"When they leave with a degree, the impact is profound," says Lisa Driscoll, who manages several programs at Cal U that help students succeed.
First-generation student Lora Rutherford is pursuing a master’s degree in clinical mental health counseling with a certificate in addictive disorders. Beginning Jan. 2, follow @CalUofPA to hear first-generation students share their college experiences.
Lisa Driscoll calls them “her kids.”
They are the roughly 300 Cal U students per academic year who come to the Department of TRIO and Academic Services at California University of Pennsylvania, where Driscoll is an assistant professor and department chair.
Some of them are among the 1,536 undergraduates at the University — about 30 percent of undergraduate enrollment for fall 2018 — who are “first-generation,” meaning neither parent has a four-year college degree.
They come for services such as the Tutoring Center, which helps with more than 100 courses, and the Reading Clinic. They come to seek scheduling advice. They come for guidance in addressing mental or physical health issues. They come for help in navigating financial aid.
They come to achieve their dream: A college degree.
Federally funded TRIO programs — awarded to first-generation students, low-income students and students with disabilities progress from middle school through post-baccalaureate programs — make the dream more attainable.
“When they leave here with a degree, the impact is profound,” Driscoll said.
“Earning a college degree is life-changing. In many cases, they’re the first people in their family to get a job in a professional position that earns a good income. It affects their families. Their siblings have watched them succeed, and now they feel empowered, too. There is a sense of pride and accomplishment. They didn’t always think they’d make it, but they did!
“We are their biggest cheerleaders on campus,” Driscoll said. “We follow them through their journeys here. We make sure they’re adjusting. We help with career goals — if you want a certain career, will that require a master’s degree? What about GPA requirements?”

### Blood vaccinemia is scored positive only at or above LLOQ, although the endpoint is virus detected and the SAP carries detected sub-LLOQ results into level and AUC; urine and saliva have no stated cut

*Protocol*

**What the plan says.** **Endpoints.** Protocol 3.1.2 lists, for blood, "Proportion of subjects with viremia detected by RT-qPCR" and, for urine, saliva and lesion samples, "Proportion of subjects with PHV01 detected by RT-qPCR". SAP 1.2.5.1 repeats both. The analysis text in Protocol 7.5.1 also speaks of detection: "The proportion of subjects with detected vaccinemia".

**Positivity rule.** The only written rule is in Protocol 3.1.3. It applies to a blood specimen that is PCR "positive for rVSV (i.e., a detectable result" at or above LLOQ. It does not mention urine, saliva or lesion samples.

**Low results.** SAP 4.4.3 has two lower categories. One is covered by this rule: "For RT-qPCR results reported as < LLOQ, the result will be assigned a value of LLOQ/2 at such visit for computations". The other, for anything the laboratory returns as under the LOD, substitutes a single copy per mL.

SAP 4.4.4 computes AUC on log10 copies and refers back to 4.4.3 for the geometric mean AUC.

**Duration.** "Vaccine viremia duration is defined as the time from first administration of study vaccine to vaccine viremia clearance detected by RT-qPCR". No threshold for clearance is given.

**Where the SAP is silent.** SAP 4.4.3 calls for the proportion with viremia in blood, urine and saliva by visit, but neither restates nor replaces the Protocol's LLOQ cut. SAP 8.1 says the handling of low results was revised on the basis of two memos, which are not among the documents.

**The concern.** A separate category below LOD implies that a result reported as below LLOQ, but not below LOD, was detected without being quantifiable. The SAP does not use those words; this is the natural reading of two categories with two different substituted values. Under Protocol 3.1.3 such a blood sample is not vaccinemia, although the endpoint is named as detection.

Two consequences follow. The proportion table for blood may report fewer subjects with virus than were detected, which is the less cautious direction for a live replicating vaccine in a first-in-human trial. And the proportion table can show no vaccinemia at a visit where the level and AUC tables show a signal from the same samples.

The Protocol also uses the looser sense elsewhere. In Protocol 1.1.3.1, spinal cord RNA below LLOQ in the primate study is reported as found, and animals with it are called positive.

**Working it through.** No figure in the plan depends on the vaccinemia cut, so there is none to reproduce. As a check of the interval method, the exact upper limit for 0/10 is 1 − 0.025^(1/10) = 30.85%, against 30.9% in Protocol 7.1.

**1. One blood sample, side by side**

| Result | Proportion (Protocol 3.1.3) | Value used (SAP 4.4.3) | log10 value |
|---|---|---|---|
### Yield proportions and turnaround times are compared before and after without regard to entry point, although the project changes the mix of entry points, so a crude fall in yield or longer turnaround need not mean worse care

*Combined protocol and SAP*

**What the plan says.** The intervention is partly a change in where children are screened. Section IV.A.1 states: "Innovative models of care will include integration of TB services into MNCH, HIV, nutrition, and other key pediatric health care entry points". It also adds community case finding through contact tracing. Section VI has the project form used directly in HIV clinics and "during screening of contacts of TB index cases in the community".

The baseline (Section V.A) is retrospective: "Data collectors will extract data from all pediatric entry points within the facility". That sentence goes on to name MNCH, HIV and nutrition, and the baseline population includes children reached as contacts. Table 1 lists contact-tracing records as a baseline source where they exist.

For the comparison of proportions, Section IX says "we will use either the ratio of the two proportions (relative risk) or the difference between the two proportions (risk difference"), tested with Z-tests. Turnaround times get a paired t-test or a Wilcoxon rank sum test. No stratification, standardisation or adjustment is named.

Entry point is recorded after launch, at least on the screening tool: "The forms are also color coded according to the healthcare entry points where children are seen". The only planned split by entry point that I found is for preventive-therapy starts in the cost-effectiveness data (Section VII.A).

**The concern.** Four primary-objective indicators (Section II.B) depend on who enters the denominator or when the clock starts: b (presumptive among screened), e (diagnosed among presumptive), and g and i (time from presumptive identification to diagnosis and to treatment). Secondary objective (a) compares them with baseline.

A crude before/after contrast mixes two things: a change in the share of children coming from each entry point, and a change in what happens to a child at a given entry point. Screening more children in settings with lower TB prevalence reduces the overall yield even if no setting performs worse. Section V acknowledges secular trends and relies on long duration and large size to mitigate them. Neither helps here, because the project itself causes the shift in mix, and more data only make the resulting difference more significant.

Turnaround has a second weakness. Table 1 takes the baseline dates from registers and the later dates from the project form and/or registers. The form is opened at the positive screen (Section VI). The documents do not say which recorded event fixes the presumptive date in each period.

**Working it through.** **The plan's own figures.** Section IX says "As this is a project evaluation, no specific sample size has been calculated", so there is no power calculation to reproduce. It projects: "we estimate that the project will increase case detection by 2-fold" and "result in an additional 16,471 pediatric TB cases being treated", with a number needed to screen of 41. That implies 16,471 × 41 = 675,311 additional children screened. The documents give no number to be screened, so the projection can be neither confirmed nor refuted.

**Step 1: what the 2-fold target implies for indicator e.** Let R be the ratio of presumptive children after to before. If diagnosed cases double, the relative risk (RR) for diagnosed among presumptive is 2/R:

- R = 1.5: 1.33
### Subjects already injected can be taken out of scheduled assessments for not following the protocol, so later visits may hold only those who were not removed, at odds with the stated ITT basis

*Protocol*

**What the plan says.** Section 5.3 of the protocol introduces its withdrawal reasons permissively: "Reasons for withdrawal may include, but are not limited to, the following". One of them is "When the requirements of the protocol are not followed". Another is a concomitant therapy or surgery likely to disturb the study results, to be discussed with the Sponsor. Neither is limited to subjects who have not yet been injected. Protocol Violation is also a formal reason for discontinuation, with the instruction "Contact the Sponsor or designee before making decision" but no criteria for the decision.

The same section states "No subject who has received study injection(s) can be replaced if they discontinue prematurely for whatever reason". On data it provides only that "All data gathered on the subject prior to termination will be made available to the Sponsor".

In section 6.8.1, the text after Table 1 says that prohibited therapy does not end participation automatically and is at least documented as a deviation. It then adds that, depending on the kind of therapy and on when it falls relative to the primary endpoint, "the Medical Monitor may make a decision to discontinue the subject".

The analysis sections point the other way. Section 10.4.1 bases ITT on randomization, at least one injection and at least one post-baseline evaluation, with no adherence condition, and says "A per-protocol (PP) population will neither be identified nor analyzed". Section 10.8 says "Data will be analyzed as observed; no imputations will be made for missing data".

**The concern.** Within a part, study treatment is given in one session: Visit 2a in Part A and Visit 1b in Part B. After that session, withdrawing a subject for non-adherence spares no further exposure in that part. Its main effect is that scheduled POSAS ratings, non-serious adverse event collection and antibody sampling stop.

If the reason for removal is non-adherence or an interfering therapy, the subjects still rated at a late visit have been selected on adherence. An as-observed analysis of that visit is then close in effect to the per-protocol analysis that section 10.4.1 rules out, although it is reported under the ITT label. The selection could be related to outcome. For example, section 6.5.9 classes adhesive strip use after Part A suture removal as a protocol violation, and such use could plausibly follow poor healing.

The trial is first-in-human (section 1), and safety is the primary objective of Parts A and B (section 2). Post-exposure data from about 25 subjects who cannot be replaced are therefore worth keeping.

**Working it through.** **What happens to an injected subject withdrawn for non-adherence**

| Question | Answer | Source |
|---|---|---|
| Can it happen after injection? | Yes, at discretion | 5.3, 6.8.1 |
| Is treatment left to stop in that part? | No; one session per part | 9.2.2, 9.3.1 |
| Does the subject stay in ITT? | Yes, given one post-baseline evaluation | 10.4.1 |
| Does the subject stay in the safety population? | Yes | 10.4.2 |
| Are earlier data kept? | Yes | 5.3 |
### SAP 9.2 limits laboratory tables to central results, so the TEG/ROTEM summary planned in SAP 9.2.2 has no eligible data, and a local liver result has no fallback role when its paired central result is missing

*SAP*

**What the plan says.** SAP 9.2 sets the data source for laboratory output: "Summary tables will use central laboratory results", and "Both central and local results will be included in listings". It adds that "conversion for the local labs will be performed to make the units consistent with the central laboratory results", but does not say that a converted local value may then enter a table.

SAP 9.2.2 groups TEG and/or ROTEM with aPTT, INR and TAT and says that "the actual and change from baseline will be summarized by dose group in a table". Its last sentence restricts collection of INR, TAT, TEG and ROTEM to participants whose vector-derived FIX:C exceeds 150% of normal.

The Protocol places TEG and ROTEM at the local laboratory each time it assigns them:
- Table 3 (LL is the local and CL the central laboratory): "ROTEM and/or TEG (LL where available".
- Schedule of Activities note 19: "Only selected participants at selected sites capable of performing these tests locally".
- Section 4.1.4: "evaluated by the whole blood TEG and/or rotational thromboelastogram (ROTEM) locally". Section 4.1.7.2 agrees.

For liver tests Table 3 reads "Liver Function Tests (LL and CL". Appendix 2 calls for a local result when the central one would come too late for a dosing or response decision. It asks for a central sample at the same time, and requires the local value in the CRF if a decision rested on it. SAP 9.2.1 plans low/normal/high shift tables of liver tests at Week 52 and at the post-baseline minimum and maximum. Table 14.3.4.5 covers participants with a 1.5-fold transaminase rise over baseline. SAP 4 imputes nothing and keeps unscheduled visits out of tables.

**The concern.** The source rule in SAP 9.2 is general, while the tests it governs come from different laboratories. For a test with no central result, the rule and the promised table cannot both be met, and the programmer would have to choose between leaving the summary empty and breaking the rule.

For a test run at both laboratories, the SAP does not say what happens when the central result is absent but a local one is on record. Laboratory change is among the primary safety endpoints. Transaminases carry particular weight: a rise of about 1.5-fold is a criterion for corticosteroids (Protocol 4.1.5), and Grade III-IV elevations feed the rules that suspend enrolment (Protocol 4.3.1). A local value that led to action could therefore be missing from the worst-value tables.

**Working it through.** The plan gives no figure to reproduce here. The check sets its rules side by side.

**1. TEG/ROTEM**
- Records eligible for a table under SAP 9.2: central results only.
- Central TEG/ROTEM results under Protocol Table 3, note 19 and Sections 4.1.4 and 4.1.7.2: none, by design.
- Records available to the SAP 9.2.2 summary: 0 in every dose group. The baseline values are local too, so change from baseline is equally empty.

First-generation student Lora Rutherford is on track to graduate in August 2019 with a master’s degree in clinical mental health counseling with a certificate in addictive disorders.
In middle school and high school, she was part of Cal U’s TRIO Upward Bound program before attending Thiel College.
As a master’s degree student at Cal U, she worked in the TRIO and Academic Services Department. Now, Rutherford is putting all her first-hand experience to use as a graduate assistant in the Success Center at Cal U and also as an intern in the University’s Career and Professional Development Center.
“I’ll walk them over to whatever department they need,” Rutherford said. “Sometimes, I’ll even ask the questions that they might not think to ask. I’ll hand them off to Social Equity, or to Dr. Pinardi in Student Affairs, or to the Women’s Center, or the Office for Students with Disabilities.
“We have a world of help here.”
At the Success Center, located in Noss Hall, Rutherford and a team of graduate assistants help students with essential topics — work ethic, motivation, time management, note-taking strategies, academic procedures and more.
Noss Hall is also home to the Writing Center, the STEM Assistance Lab, and the Peer Mentor program. The First-Year Seminar program, too, helps new students with college basics.
“I was a first-generation student, and now I’m in a grad program, and I could get a Ph.D. if I wanted to,” Rutherford said. “I have been in their situation, where I was too proud to ask questions or ask for help.
“It can make you feel vulnerable, but this is your education. Ask questions, take advantage.
"There are so many resources here to help you succeed."